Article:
Battery Technology: Has Fluidic Energy Cracked a Critical Code? RSS Feed

Battery Technology: Has Fluidic Energy Cracked a Critical Code?

The technology revolution is a multidisciplinary phenomenon cutting across all dimensions of human experience.

We’re talking about advances in biotechnology that will help us identify, understand, manipulate, improve, and control living organisms – including humans.

New, “smart” materials, agile manufacturing, and nanotechnology are already changing the way we make devices and expanding their capabilities.

Conversations like this will lead to cures for diseases like cancer, the eradication of malnutrition, elimination of pollution, extension of life expectancy, and improvement of quality of life.

The continuing proliferation and increasing utility of information is the thread tying this revolution together and driving it forward.

Since the first transistor was fabricated in 1947, we’ve witnessed a 1-million-time reduction in the size of what we now call computer chips. The state of the art is Intel Corp.’s (INTC) 22-nanometer, three-dimensional Tri-Gate transistor.

Processing speed — or “time integration” — has improved by one million times.

So today we’re going to talk about one discrete discipline that’s been left behind… but may soon start to catch up.

Compared with what’s happening with information storage, energy storage is basically stuck in the 19th century.

Since the lead-acid battery was invented in 1859 — in time to power Civil War telegraph communication between armies in the field and military and civilian leaders in Washington, D.C. — we’ve witnessed “energy integration” of about five times.

The first lead-acid batteries provided about 40 watt-hours per kilogram. The latest lithium-ion batteries have improved to about 200.

Due largely to its high power-to-weight ratio and its low cost, lead-acid remains the standard for powering things like car batteries, backup supplies in cellphone towers, generators for facilities such as hospitals, and stand-alone power systems.

People are starting to pay attention, though, and this quiet corner of the technology revolution is about to get a lot noisier. Or disrupted, if you will.

Battery buzz has been building because of portable power. Think of devices such as laptops, digital cameras, and smartphones.

Now we’re onto electrified transportation, driven by Elon Musk’s Tesla Motors Inc. (TSLA) and the proliferation of airborne drones, based on major advances in the amount of energy we can integrate within a given weight or volume.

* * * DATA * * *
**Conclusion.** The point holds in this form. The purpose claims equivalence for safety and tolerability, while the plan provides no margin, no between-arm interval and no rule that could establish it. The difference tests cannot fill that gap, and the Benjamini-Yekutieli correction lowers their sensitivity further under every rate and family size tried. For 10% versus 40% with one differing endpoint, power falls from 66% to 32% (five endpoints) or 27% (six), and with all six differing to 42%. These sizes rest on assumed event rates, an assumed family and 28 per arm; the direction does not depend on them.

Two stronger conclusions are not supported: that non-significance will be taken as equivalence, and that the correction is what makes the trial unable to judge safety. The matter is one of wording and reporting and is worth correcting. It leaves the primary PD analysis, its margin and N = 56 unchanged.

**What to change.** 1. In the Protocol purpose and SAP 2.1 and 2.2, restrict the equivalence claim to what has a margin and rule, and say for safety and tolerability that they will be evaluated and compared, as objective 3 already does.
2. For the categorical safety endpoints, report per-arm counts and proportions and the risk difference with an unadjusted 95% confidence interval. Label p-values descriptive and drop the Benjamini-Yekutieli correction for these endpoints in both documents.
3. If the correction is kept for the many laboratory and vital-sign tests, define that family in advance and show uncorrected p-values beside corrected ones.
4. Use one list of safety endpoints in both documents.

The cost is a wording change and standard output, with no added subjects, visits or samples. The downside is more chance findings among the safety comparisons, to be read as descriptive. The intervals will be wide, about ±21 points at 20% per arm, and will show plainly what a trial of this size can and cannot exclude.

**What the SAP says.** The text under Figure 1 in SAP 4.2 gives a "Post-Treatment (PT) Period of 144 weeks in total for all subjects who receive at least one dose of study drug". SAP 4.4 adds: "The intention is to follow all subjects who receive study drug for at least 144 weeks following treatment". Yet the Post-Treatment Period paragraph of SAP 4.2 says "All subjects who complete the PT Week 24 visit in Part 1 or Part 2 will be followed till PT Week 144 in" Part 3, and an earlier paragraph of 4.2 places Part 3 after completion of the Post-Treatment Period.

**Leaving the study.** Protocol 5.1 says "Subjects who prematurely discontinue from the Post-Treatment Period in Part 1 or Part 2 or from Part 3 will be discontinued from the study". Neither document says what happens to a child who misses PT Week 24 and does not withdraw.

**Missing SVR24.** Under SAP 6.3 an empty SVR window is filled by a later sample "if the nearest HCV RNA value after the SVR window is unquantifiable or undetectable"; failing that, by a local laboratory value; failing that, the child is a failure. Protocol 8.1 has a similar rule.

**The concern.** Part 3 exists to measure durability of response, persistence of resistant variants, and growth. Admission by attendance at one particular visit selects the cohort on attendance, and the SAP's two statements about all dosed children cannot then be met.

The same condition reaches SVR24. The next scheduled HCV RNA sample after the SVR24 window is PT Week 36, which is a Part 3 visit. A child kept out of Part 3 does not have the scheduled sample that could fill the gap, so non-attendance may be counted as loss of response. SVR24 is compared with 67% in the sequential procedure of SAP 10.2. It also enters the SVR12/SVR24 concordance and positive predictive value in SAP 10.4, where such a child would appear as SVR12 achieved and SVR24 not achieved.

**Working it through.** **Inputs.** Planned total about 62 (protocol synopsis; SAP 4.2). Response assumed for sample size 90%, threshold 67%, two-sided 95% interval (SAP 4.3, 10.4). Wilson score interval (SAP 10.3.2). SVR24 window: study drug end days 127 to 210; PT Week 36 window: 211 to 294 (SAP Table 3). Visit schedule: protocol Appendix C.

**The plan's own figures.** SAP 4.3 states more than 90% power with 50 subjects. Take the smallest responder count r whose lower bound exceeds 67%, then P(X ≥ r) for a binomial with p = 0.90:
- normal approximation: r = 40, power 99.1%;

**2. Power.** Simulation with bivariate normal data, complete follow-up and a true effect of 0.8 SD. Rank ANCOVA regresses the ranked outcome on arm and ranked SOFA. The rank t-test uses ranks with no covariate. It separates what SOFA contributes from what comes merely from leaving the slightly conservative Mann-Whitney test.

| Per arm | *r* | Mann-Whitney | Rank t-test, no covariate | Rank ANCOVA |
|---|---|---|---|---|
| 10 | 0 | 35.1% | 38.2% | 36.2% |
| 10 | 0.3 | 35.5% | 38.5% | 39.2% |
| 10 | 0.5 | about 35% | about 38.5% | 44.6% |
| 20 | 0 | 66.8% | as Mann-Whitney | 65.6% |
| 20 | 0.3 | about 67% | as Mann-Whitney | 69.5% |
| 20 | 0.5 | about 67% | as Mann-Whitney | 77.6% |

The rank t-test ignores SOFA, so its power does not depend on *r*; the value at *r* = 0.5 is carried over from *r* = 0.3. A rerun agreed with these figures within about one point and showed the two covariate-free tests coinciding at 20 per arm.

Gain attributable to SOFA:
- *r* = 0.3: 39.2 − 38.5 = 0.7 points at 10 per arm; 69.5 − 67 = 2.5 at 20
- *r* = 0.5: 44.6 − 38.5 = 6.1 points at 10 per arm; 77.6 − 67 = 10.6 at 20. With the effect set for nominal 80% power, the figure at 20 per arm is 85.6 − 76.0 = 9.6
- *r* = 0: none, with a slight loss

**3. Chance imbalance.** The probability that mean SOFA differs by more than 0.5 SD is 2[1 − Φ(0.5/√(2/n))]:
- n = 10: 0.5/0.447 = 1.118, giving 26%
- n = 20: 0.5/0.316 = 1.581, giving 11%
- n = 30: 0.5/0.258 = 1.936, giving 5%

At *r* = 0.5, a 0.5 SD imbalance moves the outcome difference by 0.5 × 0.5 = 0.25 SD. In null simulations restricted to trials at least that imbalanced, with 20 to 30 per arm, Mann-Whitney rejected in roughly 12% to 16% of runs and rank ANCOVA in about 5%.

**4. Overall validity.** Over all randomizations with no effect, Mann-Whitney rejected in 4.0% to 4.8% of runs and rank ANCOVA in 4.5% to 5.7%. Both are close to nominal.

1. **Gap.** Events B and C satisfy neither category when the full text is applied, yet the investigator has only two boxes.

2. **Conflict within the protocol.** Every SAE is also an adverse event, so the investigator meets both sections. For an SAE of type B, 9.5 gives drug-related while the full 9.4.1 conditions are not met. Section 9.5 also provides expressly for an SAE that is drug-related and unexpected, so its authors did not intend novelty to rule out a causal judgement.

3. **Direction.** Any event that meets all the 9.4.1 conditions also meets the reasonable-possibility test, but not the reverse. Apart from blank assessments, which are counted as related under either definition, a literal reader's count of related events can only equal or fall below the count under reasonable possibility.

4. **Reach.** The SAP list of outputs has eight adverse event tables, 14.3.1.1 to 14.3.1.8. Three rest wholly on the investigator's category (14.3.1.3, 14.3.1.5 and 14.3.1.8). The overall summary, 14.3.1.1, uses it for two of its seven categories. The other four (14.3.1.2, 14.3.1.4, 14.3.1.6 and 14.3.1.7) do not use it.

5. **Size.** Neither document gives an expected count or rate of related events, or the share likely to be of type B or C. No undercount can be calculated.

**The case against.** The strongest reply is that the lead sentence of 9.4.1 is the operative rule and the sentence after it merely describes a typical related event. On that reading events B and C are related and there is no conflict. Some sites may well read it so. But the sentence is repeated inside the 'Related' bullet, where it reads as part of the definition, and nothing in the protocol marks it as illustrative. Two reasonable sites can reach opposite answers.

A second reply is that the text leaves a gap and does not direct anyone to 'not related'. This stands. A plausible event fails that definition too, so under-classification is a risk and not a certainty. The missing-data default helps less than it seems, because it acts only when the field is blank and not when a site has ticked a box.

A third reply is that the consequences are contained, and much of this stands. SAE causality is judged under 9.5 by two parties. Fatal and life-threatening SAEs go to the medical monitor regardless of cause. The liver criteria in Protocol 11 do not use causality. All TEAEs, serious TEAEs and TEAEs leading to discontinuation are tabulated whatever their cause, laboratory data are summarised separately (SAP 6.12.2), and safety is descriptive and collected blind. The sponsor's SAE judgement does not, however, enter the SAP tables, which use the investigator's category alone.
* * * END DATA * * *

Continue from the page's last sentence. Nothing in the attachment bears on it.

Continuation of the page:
The next frontier is the electric grid.

The electric grid takes power from where it’s generated to where it’s used. It integrates generating stations that produce electricity, high-voltage transmission lines that carry it to demand centers, and distribution lines that connect to homes and businesses.

It’s been called one of the greatest inventions in human history. And it’s also still rooted in 19th century technology.

Let’s set aside for the moment issues such as its vulnerability to terrorists and hackers and the mass chaos that can result from disruption and talk about the integration of new storage technology into the grid.

Storage will increase grid stability by reducing incidents such as brownouts and blackouts. And it will also solve the “intermittency” problem and enable the utility-scale use of solar and wind power.

We can be more efficient and cleaner.

Until very recently, options for the long-term storage of wind and solar power were thought to be limited.

Chemical energy storage — converting output to hydrogen via electrolysis for future use in vehicles or fuel cells or to methane for use in the gas grid or for direct heat and power generation — was one option.

Tesla’s Musk is a champion of compressed air energy storage (CAES).

According to the Energy Storage Association, “In a CAES plant, ambient air is compressed and stored under pressure in an underground cavern. When electricity is required, the pressurized air is heated and expanded in an expansion turbine, driving a generator for power production.”

Read full article at Wall Street Daily